“It helps by giving the consumers and community a full sensory experience to understand and see the product come to life,” he says. “The objective of this pop-up was to create a memorable experience so people can build some affinity and awareness around our new jacket family.”
HOKA ONE ONE
To celebrate the NYC Marathon, HOKA ONE ONE took over a space on Mercer Street from Oct. 31 to Nov. 4. Consumers—racers and non-racers alike—were invited to join yoga and fun runs, and watch various panels featuring athletes. Actress Katie Holmes spoke on the “Women Who Fly” panel on the first day. The storefront buzzed with activity during the week and became a real hub for the running community and fan base in New York City. By providing an experiential environment, HOKA built brand awareness and immersed consumers in unexpected and inclusive events.
Until Dec. 31, Forsake will have a physical location on Boston’s Newbury Street.
“We’re thrilled to establish a physical presence in Boston, the city Forsake has called home since our launch in 2013,” says Jack Knoll, marketing director at Forsake. “For the first time, our customers have a place to try on our entire product line, chat with Forsake team members about what sets us apart, and learn about the ways we’re taking action to help protect the environment.”
The grand opening party on Oct. 10 featured live music and a raffle, and ongoing in-store events such as happy hours, guest speakers, and activities are announced through the store’s Instagram @forsakeboston.
Free Country, the active outdoor lifestyle brand, just opened its third annual season store in New York City on 7th Avenue, smack in the heart of the Fashion District. Normally available online and in big-box retailers, Free Country’s location gives consumers the chance to experience what they stand for: iconic and affordable products, unparalleled value for customers and making a healthy, active outdoor lifestyles accessible for everyone.
Most coveted items are displayed in the front windows. This year’s space features a two-story winter lodge, a 10-foot-high hand-painted mural, and a large projection screen in the back complete with a fire pit and Adirondack chairs. The store also acts as a space for events, contests, and experiential activations.
“This is the busiest season for us by far. So it’s the perfect time to connect with customers, and offer an opportunity to experience our brand, products and lifestyle,” says James Goldmark, director of marketing and communications.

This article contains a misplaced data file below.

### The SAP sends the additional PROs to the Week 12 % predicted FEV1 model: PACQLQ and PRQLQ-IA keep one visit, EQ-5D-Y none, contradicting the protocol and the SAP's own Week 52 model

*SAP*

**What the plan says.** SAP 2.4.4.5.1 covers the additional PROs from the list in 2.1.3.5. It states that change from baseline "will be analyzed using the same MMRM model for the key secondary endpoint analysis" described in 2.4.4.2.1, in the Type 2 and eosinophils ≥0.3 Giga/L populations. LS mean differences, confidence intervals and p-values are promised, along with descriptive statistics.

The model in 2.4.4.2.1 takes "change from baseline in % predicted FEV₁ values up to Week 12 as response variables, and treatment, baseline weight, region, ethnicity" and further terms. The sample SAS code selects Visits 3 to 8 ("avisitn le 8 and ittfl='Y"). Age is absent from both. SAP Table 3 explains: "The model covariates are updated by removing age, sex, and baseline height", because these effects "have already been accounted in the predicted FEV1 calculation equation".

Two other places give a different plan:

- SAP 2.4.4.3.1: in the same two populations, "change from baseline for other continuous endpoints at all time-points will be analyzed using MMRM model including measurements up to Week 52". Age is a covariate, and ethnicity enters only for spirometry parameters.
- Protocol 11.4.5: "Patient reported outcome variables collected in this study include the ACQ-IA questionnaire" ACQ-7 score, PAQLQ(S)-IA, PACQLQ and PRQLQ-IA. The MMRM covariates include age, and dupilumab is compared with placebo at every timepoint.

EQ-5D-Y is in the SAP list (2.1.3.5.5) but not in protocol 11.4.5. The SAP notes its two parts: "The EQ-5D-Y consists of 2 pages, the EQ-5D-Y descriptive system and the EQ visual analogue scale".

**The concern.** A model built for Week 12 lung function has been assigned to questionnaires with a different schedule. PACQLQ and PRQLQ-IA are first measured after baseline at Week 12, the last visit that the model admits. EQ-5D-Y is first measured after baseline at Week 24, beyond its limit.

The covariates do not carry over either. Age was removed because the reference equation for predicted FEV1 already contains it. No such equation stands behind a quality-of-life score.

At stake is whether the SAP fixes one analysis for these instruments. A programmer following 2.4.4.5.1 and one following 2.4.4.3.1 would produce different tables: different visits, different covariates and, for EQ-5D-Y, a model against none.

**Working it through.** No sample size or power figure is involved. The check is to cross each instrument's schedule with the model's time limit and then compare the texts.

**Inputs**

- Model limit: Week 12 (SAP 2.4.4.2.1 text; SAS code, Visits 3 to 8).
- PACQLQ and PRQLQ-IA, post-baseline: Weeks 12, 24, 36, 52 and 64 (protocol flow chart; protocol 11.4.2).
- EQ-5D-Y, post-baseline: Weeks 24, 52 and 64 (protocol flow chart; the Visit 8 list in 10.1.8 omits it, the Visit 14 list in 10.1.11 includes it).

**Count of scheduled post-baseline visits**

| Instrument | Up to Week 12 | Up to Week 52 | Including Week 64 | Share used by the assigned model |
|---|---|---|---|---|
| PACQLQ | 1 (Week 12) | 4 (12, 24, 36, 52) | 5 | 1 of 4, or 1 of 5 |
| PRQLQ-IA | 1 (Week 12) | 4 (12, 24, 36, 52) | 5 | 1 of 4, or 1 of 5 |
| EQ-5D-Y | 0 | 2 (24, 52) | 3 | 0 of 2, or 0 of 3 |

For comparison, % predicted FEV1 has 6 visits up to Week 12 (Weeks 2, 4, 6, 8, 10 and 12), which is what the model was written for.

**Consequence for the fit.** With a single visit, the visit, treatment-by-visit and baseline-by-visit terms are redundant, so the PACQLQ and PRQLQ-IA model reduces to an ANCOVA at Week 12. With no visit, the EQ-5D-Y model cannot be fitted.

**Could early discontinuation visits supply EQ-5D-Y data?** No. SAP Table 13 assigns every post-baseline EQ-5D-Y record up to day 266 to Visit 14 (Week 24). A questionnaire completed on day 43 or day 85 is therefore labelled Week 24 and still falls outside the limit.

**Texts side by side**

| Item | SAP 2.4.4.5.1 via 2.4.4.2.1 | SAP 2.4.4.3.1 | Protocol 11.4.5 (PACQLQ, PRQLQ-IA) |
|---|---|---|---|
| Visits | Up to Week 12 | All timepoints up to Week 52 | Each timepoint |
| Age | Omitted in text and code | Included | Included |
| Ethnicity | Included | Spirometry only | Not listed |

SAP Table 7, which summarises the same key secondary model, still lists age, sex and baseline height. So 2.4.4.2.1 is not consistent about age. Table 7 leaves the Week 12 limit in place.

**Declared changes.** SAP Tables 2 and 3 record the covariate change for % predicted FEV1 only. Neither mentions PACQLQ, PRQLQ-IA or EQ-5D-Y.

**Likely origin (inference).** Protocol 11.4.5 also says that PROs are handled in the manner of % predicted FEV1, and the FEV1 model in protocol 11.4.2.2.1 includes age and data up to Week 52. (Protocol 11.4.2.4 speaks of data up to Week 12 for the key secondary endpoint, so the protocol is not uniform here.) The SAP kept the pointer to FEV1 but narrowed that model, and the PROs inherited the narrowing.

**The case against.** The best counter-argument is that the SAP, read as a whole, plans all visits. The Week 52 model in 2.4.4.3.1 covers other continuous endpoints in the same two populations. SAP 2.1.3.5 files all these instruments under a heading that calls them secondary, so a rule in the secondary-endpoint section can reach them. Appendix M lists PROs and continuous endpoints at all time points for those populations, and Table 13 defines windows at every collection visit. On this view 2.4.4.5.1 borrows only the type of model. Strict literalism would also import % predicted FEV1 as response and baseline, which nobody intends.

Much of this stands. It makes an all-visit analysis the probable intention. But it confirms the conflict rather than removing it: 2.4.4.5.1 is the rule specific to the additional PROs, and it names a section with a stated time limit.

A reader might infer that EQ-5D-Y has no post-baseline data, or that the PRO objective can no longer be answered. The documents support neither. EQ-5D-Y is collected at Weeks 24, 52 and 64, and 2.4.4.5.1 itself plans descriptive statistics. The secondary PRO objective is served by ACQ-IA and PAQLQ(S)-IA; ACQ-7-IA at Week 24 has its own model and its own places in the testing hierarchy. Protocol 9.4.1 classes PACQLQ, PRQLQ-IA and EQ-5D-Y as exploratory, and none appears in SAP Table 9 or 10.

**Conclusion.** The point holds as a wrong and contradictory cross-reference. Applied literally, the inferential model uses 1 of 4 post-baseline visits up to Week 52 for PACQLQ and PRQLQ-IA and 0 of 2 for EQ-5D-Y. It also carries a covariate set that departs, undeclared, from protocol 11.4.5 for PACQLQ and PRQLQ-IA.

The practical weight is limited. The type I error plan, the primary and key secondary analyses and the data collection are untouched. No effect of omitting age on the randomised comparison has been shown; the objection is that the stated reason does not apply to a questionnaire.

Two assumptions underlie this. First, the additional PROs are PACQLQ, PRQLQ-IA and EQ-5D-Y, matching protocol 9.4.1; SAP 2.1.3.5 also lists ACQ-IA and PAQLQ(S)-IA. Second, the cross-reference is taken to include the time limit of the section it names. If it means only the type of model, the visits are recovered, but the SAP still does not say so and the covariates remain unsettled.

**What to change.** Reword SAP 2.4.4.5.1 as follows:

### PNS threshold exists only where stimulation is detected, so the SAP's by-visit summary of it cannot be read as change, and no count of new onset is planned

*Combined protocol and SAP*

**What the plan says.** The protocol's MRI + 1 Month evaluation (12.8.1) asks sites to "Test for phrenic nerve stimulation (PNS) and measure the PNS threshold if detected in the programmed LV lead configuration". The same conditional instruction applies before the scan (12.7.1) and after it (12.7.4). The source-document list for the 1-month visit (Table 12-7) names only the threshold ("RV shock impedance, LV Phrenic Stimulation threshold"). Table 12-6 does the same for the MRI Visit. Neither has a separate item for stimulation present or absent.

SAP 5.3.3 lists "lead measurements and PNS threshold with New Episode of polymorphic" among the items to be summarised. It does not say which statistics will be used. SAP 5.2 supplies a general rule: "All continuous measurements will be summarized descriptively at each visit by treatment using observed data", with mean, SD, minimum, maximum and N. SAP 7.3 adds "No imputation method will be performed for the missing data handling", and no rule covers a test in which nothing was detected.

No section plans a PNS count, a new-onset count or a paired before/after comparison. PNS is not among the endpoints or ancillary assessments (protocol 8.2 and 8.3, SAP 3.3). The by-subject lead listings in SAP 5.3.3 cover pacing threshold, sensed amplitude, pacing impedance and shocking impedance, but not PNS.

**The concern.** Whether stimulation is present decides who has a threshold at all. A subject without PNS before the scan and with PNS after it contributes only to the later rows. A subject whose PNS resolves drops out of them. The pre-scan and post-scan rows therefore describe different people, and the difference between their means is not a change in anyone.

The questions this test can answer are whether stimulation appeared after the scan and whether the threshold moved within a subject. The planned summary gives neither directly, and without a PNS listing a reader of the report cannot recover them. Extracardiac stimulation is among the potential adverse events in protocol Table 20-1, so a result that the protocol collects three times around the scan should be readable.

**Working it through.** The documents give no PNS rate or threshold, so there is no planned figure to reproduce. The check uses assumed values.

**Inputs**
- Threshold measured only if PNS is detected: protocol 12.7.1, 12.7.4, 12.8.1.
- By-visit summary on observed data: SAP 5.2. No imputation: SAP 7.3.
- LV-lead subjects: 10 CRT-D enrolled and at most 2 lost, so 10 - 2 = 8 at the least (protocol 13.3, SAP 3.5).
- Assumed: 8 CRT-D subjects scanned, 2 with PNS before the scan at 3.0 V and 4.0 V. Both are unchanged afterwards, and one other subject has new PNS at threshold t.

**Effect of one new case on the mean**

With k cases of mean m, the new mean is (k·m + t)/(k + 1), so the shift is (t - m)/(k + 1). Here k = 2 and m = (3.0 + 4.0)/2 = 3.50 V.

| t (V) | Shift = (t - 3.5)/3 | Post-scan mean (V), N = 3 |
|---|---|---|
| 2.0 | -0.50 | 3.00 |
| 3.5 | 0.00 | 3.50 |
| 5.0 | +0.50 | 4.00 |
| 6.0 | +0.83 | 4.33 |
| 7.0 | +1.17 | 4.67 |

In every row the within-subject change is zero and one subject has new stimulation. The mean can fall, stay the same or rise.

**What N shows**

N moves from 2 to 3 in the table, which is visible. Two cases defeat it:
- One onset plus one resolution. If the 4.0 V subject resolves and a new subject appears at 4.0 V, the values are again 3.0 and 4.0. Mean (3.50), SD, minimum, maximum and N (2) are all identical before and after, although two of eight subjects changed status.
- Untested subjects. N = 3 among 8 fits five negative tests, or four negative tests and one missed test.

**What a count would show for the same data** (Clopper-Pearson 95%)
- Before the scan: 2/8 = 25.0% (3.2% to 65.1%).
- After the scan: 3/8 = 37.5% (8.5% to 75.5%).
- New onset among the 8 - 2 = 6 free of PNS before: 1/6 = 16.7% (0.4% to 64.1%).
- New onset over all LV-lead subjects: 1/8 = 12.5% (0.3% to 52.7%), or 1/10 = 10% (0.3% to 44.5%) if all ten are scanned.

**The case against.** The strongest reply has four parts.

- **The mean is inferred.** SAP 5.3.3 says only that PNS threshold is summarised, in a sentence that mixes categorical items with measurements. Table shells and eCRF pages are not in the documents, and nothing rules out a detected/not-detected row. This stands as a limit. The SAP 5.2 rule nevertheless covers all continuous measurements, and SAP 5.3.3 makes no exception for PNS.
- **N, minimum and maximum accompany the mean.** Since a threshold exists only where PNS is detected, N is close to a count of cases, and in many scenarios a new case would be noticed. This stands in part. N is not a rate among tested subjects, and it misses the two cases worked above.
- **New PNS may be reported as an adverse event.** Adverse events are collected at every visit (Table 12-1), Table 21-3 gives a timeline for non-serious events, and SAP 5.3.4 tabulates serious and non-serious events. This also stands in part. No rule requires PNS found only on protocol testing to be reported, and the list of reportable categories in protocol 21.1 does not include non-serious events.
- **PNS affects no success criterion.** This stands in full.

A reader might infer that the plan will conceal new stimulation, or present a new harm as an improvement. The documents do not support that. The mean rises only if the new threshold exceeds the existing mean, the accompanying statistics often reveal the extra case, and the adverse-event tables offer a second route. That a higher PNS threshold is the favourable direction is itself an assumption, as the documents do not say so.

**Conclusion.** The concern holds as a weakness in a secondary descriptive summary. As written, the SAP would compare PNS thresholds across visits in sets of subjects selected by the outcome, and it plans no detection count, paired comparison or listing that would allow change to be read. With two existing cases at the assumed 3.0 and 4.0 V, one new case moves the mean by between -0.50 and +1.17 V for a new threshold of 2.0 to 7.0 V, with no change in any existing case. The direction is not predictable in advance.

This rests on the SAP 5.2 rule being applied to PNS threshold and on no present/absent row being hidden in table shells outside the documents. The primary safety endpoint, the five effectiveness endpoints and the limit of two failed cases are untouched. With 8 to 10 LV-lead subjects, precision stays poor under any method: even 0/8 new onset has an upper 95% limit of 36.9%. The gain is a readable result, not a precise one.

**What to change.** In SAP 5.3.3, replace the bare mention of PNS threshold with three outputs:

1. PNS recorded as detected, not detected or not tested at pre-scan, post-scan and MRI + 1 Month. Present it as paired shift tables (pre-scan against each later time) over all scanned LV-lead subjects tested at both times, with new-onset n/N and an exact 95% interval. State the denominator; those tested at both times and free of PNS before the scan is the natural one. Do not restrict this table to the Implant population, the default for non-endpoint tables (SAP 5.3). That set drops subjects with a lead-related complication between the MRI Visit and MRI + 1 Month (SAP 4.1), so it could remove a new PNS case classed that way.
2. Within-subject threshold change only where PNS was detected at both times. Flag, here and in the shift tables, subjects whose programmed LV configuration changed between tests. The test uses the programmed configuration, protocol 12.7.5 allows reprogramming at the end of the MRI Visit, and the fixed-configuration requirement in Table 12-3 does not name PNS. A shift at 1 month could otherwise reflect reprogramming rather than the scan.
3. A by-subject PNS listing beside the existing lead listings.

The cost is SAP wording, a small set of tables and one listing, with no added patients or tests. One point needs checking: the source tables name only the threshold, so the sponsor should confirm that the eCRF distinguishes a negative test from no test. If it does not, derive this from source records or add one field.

One weekend in September, prAna introduced a new kind of dressing room in Denver, Colorado. Consumers entering what appeared to be a pop-up retail shop soon found themselves in an immersive experience, or Life Changing Rooms. While other changing rooms let you try on clothes, prAna let customers try on wellness, new tastes or mindfulness. That means some interacted with exotic creatures, others tasted new foods, and others meditated.
“We believe in Clothing For Positive Change so much so that we are creating a unique, hands-on experience to help people step outside their comfort zones to inspire change,” says Jeff Haack, VP of global marketing for prAna. “We hope after experiencing our Life Changing Rooms where people might participate in an ancient cultural ceremony or perhaps come face to face with their greatest fear, participants will be more open to change in their perspective, their views, or even their mindset.”
On Nov. 15, Amundsen Sports is opening its pop-up shop in the SoHo neighborhood of Manhattan and presenting its groundbreaking collection of fashion-forward, heritage-inspired, and European-made performance footwear and apparel pieces this Fall. Their material selections, style and performance systems are unlike any other brand currently making the specialty retail and tradeshow circuit. All are welcome and invited for Norwegian-inspired food and libations.
Amundsen Sports was born in Oslo, Norway, in 2009. It’s the brainchild of Jorgen Amundsen—industrial designer and relative of Roald Amundsen—and Erik Friis, Norwegian explorer and skier. When Roald Amundsen set out to explore the South Pole in 1911, he went to live with the Inuits to study their knowledge of cold weather survival while simultaneously exploring cutting-edge technology of the day. Amundsen Sports was founded 100 years from the day of his flag planting.